Harrison, Kim. The Undead Pool.

NY: Harper, 2014.

I don’t ordinarily read vampire and werewolf books, but I read the first one in this hugely popular series a decade ago on a friend’s recommendation and got hooked almost by accident. Now it’s a guilty pleasure — now matter how much the author’s stylistic ineptitude continues to annoy me. I had also heard suggestions that Harrison was on the way to wrapping things up, and the flap copy says this twelfth volume is the “penultimate book,” so I guess that’s going to be it.

Rachel Morgan, an earth witch, has come a long way, from a fumble-spelled ex-agent for the non-human equivalent of the FBI setting up on her own as a private eye, to a day-walking demon, titular female alpha of a were pack, and savior of the world — or at least Cincinnati — several times over. Her partners are Ivy Tamwood, a not-yet-undead vampire with whom she has had an extremely complicated personal relationship, and Jenks, a four-inch-high pixie with a foul mouth and a great deal of attitude. Trent Kalamack, a multimillionaire elf who runs a large part of the city’s economy, was once her despised nemesis, but he has changed, too, and their relationship is, . . . um, . . . becoming much closer. There are a large number of other players as well, but they’ve been developing for twelve books now, so you’ll just have to read those for all the back-story.

The specifics of the plot this time involve an energy being whom the elves long ago deified as “the Goddess,” and who is under attack by a splinter group of Trent’s species for their own ends. She’s made up of thoughts (“mystics”) which can be used to force the master vampires (who run the city’s underside) to sleep until they starve to death for lack of aura. The side effects, though, are causing waves of uncontrolled magic to sweep across Cincinnati, resulting in numerous deaths and bringing about near social collapse. Naturally, Rachel is involved, though it isn’t entirely her fault this time, and she and Trent combine forces to try to get the genie back in the bottle. There are also numerous side plots involving Trent’s fiancée and custody of their daughter (he’s only engaged to her for political reasons), Rachel’s tutelage by Al, the demon in the ever-after with whom she’s been uneasily associated for some time, and David, the were insurance adjustor whose alpha she is (at least on paper).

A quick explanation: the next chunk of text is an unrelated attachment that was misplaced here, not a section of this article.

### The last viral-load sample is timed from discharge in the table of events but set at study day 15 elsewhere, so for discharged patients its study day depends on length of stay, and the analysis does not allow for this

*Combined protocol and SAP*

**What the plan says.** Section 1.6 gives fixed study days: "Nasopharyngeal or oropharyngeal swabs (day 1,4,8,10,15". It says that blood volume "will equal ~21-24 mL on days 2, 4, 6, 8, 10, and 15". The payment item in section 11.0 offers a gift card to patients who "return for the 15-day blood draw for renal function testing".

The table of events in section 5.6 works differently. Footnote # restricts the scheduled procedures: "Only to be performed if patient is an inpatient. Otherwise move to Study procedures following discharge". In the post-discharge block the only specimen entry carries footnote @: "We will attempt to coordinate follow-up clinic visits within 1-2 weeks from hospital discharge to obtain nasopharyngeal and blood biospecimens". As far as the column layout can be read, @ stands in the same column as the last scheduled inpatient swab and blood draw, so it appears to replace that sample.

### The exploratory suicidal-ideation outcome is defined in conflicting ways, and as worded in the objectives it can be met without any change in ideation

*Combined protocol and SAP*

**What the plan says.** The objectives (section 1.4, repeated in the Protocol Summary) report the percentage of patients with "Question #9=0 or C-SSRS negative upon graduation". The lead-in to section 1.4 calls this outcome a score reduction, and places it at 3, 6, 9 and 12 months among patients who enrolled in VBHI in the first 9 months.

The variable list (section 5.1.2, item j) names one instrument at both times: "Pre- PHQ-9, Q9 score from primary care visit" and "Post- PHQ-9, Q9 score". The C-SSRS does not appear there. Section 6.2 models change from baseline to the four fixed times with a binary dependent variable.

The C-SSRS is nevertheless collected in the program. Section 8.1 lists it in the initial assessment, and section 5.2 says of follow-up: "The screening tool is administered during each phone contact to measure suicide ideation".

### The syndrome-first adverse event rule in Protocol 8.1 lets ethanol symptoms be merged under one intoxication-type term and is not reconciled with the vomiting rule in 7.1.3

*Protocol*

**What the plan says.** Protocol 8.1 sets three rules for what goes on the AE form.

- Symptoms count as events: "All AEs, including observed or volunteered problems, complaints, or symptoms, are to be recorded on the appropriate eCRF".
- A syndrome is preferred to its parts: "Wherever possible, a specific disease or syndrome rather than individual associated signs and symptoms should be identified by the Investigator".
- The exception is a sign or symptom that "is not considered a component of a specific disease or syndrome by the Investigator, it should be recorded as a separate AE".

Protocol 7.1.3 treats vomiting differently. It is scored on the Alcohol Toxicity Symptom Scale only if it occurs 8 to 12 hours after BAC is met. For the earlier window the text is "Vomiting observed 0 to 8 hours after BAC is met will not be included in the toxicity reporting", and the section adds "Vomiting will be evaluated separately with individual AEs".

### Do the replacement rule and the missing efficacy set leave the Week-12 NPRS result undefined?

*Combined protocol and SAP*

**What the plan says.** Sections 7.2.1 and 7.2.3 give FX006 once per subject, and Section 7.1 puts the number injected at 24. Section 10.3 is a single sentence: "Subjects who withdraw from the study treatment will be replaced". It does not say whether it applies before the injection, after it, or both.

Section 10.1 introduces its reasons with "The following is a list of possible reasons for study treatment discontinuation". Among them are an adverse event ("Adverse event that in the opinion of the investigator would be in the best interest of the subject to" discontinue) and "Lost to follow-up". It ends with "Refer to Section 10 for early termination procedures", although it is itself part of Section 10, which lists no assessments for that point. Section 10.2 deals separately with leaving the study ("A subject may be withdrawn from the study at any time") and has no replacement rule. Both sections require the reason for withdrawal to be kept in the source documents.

Harrison has become very good at convoluted plots and at painting her characters in half a dozen dimensions, and that makes the books worth reading. Because her continuing inability to put together a paragraph that wouldn’t cause an English teacher to gnash his teeth is extremely annoying. How can someone with a dozen commercially successful novels to her credit not have figured out verb tenses and the proper use of verbal nouns by now? How can she continue to have Rachel, the first-person narrator, describe her own actions and reactions as if she were speaking of someone in the third person? Why has she not been assigned a full-time copyeditor? I mean, she’s not a beginner any longer. (*sigh*) Well, I enjoy the stories and the characters, so I guess I’ll continue to suffer. But I’ll definitely be waiting for that thirteenth and final volume.

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Published in: on 12 August 2014 at 5:35 am  Leave a Comment  
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